By Arab News
By Siraj Wahab
Kuwait on Thursday expelled Iranian diplomats after the country’s top court convicted a “terror” cell of links to Tehran.
A Kuwaiti Supreme Court ruling last month convicted 21 people of belonging to a cell that had been formed and trained by Iran’s Revolutionary Guard Corps (IRGC).
The cell’s mastermind was sentenced to life in jail, and 20 others received various prison terms for links with Tehran and Lebanese Shiite militia Hezbollah, plotting terror attacks in Kuwait and smuggling explosives from Iran.
“Iranian sides helped and supported the cell members,” Kuwait’s Foreign Ministry said in a statement.
A senior government official told AFP that around 15 Iranian diplomats were expelled. It was not clear if Ambassador Alireza Enayati was among them.
Kuwait also ordered the closure of Iran’s “military, cultural and trade” missions, the official said.
Sheikh Mohammed Abdullah Al-Sabah, state minister for Cabinet affairs and acting information minister, confirmed Kuwait had taken diplomatic action against Iran.
“Following the Supreme Court ruling on the case, the government of Kuwait has decided to take measures, in accordance with diplomatic norms and the Vienna Convention, toward its relations with Iran,” he said.
A Saudi Foreign Ministry official expressed the Kingdom’s support for all measures taken against Iran’s diplomatic mission in Kuwait, the Saudi Press Agency (SPA) reported.
Unlike most of its fellow Gulf Cooperation Council (GCC) partners, Kuwait has maintained good relations with Tehran in recent years.
In February, Iranian President Hassan Rouhani visited Kuwait City a month after Kuwait entered into a dialogue with his country in a bid to normalize relations.
Harvard scholar and Iranian affairs expert Majid Rafizadeh said Kuwait’s move is calculated, wise and appropriate.
“Before it was too late, and before Iran had established its terror cell or proxy, as it has done in many nations, Kuwait took action,” he told Arab News.
“Other countries should take similar action. Otherwise, when militias or proxies… are set up in a country, it will be too late to take action,” he added.
“Kuwait and its emir are known for their diplomatic skills. This was the first ever expulsion of an ambassador by Kuwait. This shows that Iran has gone too far in breaking the law and endangering its stability. Kuwait followed diplomatic etiquette and law appropriately.”
Dr. Hamdan Al-Shehri, a Riyadh-based Saudi political analyst and international relations scholar, said he was not surprised by Iran’s malign activity.
“Iran’s basic idea has always been to incite trouble in the Gulf states and to undermine the stability of our region,” he said.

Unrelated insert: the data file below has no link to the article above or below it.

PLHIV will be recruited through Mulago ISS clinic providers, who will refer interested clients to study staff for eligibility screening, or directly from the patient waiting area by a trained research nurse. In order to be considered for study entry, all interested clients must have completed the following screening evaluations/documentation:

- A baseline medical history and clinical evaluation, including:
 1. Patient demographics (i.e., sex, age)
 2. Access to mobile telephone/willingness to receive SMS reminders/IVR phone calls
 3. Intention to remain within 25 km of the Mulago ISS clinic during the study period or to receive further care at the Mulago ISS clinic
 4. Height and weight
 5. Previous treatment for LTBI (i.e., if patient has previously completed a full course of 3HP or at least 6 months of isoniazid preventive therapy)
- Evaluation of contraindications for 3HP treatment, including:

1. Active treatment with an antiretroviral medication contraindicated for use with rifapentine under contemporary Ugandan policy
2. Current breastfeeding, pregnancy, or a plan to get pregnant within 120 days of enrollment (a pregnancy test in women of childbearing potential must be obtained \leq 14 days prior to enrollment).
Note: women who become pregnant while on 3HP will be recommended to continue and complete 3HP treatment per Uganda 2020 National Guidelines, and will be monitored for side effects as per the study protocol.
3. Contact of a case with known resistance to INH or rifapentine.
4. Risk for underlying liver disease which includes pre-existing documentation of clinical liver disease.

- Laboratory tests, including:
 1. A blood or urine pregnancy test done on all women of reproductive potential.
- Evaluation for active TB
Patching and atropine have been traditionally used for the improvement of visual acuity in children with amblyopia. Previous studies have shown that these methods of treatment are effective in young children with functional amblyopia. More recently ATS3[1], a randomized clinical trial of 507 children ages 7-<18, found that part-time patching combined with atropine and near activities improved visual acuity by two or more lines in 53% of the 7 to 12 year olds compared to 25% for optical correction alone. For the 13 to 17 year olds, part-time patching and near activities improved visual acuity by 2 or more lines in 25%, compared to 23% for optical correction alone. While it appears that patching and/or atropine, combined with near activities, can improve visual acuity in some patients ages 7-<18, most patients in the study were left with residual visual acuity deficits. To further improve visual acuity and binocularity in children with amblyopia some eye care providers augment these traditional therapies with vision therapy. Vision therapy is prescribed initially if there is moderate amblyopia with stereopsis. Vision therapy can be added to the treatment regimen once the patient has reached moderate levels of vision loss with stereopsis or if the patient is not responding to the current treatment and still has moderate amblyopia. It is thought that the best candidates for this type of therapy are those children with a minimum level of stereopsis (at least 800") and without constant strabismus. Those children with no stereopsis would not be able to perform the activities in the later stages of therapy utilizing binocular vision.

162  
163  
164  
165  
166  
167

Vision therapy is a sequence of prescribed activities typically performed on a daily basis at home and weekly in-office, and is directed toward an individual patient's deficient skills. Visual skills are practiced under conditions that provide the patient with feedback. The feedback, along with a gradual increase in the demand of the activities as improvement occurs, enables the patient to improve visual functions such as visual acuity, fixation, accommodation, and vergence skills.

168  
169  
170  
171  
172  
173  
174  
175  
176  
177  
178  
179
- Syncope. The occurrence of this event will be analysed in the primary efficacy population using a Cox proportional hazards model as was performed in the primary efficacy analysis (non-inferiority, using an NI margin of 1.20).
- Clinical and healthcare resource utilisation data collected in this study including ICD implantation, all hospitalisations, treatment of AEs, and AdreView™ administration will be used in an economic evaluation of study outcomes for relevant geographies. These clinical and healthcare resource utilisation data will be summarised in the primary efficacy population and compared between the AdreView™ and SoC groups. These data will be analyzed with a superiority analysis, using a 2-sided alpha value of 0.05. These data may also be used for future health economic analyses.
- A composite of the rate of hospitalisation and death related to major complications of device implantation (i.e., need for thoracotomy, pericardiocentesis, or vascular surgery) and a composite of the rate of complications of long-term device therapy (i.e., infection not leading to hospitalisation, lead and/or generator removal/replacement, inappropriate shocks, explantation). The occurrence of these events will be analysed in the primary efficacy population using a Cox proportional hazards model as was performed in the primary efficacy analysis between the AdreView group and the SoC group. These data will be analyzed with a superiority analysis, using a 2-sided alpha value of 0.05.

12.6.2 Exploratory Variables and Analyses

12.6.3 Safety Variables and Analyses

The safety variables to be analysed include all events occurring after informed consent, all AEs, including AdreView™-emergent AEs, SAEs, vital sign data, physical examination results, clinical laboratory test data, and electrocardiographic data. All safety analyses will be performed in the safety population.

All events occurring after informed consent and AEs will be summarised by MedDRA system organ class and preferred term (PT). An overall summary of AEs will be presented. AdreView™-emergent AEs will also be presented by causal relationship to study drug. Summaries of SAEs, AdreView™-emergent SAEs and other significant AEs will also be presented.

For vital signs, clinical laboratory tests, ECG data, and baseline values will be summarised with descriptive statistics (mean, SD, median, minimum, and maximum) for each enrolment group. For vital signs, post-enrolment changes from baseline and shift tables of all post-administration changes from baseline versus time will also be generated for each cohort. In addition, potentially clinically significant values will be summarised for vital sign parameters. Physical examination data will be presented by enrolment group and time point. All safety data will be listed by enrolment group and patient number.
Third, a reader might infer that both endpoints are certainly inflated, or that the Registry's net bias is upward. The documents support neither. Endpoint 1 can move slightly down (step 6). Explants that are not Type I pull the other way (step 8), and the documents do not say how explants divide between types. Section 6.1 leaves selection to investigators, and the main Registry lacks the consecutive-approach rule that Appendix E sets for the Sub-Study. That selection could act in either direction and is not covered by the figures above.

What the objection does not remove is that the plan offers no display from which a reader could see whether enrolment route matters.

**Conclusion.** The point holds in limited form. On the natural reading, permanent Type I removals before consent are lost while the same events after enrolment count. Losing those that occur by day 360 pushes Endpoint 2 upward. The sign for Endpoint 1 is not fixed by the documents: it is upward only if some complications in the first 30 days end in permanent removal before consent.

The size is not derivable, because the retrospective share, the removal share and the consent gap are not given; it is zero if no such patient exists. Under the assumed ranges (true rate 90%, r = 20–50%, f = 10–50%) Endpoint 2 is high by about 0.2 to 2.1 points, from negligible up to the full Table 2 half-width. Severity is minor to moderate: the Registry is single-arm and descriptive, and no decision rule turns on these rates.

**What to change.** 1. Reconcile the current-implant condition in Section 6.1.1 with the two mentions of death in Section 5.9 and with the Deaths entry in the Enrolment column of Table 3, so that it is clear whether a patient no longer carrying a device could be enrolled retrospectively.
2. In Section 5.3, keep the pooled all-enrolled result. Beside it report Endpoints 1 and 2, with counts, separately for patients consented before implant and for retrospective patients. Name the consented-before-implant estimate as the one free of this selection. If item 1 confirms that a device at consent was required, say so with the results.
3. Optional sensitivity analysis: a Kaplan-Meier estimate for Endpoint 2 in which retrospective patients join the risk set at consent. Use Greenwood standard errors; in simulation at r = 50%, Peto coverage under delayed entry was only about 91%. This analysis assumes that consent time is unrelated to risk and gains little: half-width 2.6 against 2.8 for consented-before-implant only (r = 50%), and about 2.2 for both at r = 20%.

“The Kuwaiti emir is a statesman, and he was trying to have good relations between his country and Iran. He was acting as a mediator between the GCC countries and Iran. Tehran didn’t respect what the emir and the Kuwaiti state were doing.”
Al-Shehri added: “Iran isn’t looking for a good relationship. It’s looking to incite trouble, create turbulence, interfere and promote sectarianism. This is the problem with Tehran.”
He said if this is what Iran does to a neutral country, one can imagine what it can do to others. “Having diplomatic ties with Iran, or trying to have normal relations with it, is a waste of time,” he said.
“Qatar and Oman, which have a sympathetic attitude toward Iran, must cut all their ties with Tehran because those ties will one day explode in their face. What happened with Kuwait must constitute a good lesson for them.”
Oubai Shahbandar, a Syrian-American analyst and fellow at the New America Foundation’s International Security Program, told Arab News that the Iranian espionage and terror ring in Kuwait illustrates how Tehran’s regional policy is not run by regular diplomats in the Foreign Ministry.
“Rather, it’s the IRGC that holds the portfolio, and its aim is to use the facade of a normal diplomatic mission to advance its mission of subterfuge and controlled chaos,” he said.
“The IRGC isn’t concerned with diplomatic niceties. It seeks simply to undermine and control, and will use whatever means it has at its disposal to achieve the underhanded objectives of (Supreme Leader Ali) Khamanei.”
Tehran reacted angrily, saying the accusation that it was behind a terrorist cell was baseless. “Iran’s strong objection has been communicated to Kuwait’s charge d’affaires,” Iran’s Foreign Ministry spokesman Bahram Ghasemi said in a statement. “It was reiterated that Iran reserves the right to a reciprocal measure.”
In its annual Country Reports on Terrorism, the US State Department this week said Iran was the world’s “foremost” state sponsor of terrorism in 2016, a dubious distinction the country has held for many years.
It said Tehran was firm in its backing of proxies that have destabilized Iraq, Syria and Yemen.
It added that Iran continued to recruit in Afghanistan and Pakistan for Shiite militia members to fight in Syria and Iraq, and Iranian support for Hezbollah was unchanged.
Tehran used a unit of the IRGC, the Quds Force, “to implement foreign policy goals, provide cover for intelligence operations and create instability in the Middle East,” the report said.
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